The overarching advice I give to athletes is, “Don’t force it.” You can’t force motivation; you need to feel it naturally and sometimes that process takes time. Find the victories you’ve had throughout the year so far. Relish those. You’ve probably accomplished more than you think, so don’t beat yourself up if you need a little time to adjust and can’t approach training with the same intensity you did in the Spring. 

Look at the demands of your life, your stress levels, sleep, hydration, and nutrition to make sure you’re addressing the major pillars of your performance. If you need to back off on intensity or volume during a particular stressful period of life, focus on having fun on the bike and get back to structured training when you are ready. Finally, don’t be afraid to take a new approach to training and come up with some new goals. Even the best laid plans need to pivot from time to time, and the midway point in the year is a perfect time to grow and improve in new ways.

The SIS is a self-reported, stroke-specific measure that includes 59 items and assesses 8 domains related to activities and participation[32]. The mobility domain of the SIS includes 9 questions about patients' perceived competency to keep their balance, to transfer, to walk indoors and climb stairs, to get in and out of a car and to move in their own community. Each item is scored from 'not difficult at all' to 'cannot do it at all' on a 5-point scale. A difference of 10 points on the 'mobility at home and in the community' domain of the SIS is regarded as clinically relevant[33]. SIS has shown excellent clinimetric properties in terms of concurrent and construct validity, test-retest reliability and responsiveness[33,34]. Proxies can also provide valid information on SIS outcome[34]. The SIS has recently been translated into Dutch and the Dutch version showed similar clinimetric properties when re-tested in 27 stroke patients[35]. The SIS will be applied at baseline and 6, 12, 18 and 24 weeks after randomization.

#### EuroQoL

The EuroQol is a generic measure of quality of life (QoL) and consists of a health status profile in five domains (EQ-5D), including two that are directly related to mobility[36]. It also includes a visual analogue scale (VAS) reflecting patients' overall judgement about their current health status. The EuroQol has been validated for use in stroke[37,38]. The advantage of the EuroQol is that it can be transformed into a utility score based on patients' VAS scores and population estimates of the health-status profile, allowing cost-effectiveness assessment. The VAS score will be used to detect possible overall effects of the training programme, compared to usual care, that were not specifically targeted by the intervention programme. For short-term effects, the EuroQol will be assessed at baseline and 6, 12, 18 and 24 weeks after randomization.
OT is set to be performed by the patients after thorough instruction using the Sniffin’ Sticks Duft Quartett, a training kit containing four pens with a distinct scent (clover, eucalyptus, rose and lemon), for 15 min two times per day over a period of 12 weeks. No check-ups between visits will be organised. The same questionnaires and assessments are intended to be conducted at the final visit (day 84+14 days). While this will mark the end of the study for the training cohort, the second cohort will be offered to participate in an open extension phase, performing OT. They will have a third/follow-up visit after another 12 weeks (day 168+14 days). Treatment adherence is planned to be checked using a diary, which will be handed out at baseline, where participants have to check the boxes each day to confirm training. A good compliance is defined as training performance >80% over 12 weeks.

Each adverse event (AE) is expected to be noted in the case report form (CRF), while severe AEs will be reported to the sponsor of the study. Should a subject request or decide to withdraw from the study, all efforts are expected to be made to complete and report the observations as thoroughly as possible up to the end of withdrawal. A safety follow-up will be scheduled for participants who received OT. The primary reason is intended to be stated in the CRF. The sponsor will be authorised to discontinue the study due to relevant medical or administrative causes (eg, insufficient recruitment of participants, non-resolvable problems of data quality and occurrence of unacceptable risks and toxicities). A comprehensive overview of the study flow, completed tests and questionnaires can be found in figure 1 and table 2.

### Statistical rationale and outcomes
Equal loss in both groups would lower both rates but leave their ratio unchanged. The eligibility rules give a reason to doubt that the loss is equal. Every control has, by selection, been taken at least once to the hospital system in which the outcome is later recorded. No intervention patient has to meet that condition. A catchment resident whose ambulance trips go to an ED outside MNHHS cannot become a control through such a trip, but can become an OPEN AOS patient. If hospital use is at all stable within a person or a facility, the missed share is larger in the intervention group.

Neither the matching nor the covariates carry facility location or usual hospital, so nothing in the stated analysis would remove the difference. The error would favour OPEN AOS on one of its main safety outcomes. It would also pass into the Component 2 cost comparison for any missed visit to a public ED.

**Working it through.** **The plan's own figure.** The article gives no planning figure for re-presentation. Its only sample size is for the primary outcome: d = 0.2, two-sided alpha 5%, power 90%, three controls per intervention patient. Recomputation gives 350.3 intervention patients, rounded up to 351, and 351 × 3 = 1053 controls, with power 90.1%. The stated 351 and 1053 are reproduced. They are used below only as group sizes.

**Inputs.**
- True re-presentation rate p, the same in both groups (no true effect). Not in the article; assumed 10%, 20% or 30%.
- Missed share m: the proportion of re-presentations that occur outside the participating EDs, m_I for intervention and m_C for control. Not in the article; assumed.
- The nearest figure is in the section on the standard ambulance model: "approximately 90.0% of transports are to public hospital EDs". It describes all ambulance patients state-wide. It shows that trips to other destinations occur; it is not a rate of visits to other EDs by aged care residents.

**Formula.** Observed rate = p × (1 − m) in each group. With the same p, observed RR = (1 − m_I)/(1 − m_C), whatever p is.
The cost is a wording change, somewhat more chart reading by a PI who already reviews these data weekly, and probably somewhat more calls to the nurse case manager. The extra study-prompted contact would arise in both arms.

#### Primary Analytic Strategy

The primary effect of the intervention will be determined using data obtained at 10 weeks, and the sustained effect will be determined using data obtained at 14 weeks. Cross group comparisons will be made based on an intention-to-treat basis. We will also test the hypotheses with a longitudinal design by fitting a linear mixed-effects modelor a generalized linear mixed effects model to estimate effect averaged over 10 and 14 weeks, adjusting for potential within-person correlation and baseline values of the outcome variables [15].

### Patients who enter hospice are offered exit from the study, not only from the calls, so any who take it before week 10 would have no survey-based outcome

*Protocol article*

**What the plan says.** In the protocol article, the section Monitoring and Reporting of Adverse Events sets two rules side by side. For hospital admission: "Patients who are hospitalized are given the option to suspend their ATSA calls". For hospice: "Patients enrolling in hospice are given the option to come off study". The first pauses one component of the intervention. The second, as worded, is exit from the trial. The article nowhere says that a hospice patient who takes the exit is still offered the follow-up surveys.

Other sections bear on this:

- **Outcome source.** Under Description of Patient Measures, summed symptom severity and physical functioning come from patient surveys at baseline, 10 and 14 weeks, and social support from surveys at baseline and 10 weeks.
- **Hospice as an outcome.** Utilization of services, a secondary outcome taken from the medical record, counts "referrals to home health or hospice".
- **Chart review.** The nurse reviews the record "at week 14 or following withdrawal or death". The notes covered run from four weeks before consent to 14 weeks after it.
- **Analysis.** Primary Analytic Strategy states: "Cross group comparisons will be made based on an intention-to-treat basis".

FREE Mini-Course: Learn How to Maximize Your Limited Training Time

Learn step-by-step how to overcome limited training time and get faster. Walk away with a personalized plan to increase your performance.

This field is for validation purposes and should be left unchanged.

Comments 3

  1. Needed this article; I’m going through this right now and have been beating myself up mentally over it. Thank you for sharing these strategies! Perfect timing, as always, lol.

  2. Very helpful. I’ve been thinking this past week that I need to back off ride intensity due to increased workload. Good to see it in print and a strategy for it.

  3. I’m currently going through this right now. Perfect timing for this article. I’ll definitely take the advice. Thank you

Leave a Reply

Your email address will not be published. Required fields are marked *